Giving back to the community is one thing that I truly support, no matter where I am in the world. Being in Korea is no different with a handful of volunteer opportunities around. One of the most popular things to do in Korea is to volunteer to teach English. There are a handful of opportunities all around Seoul to teach children and adults, but branching out from these is something that I've been searching for. The search was finally over when I found PLUR, a volunteer group that works every Sunday at a soup kitchen.
With just a limited number of helpers needed every week, it's was important to jump on the opportunity as soon as I could. In order to be invited to events, you must first request to be a part of the Facebook group. Luckily, I was able to reserve a spot (they sure were quick to go). The soup kitchen serves roughly 150 people every week, but this experience is something that I will never forget.
The journey starters as I met with the group at the train station. Walking to a local spot that was just around the corner, there were people lined up as we walked in. When I say people, I mean fifty men at the very least, just waiting for us to open the doors. It was a bit of a shock to me to see so many people waiting in line since this was the first soup kitchen I've ever volunteered at. This soup kitchen just looked like a regular dining hall to me with seating upon entrance and a small kitchen to the right.
After being lead into a back room, we all got suited up with gloves, aprons, pinned and tied our hairs back. With my heart pounding, I was given the directions that I would be handing the soup to each person, the last one to go so there was no way I could've messed up with that, even if my Korean was horrible. Within a few minutes, we were putting on our rubber boots and lead into the kitchen where I stood in front of a fan waiting to start.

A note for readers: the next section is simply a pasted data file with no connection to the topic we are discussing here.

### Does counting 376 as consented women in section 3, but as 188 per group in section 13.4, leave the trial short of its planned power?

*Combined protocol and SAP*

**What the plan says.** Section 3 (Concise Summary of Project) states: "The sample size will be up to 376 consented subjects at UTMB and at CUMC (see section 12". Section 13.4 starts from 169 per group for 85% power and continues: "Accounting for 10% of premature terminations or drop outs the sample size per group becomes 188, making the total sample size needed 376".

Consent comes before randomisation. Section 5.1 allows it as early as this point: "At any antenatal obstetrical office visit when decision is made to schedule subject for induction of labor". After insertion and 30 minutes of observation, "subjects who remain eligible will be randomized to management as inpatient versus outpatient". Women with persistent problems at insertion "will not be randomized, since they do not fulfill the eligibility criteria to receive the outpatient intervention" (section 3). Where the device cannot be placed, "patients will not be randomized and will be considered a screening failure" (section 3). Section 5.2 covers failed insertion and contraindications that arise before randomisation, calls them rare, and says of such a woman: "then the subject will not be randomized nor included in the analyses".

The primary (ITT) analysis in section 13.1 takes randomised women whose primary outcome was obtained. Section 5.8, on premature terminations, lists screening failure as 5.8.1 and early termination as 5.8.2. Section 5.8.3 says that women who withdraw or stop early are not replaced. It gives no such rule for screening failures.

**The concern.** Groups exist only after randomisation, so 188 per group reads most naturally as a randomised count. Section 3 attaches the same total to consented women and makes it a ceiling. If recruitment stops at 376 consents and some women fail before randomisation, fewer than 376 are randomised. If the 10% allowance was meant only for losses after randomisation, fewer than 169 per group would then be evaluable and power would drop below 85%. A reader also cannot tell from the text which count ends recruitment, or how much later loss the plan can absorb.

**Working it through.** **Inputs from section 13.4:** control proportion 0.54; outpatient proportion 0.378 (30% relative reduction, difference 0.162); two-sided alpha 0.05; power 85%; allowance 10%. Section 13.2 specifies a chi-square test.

It wasn't too long until the line of men started to pour in and grab their food. Yes, the line of men. There were no women, no children, just men in their thirties and up. Some who looked like they haven't had a decent meal, but most who looked like regular civilians to me. Why such a culture shock? There were people on line with cell phones and in a culture where male are dominant, where are all the women who need the help? There are just some thing I will probably never understand.
Nonetheless the experience was one of its own. I expected to meet rude people that were cranky for their food. Luckily, I did not and even met a few who politely said thank you to me. It was a great experience and I would definitely do it again, that or something more.
The serving time went by so quickly that it was time to clean up and wipe down before I knew it. The one thing I did not look forward to was taking out the garbage and I'm grateful I didn't have to do so. I do admit that it was a photo friendly picture that captured the moment and unforgettable experience. It is something I recommend that everyone tries once in their life, especially with this crazy bunch of volunteers that made this experience memorable.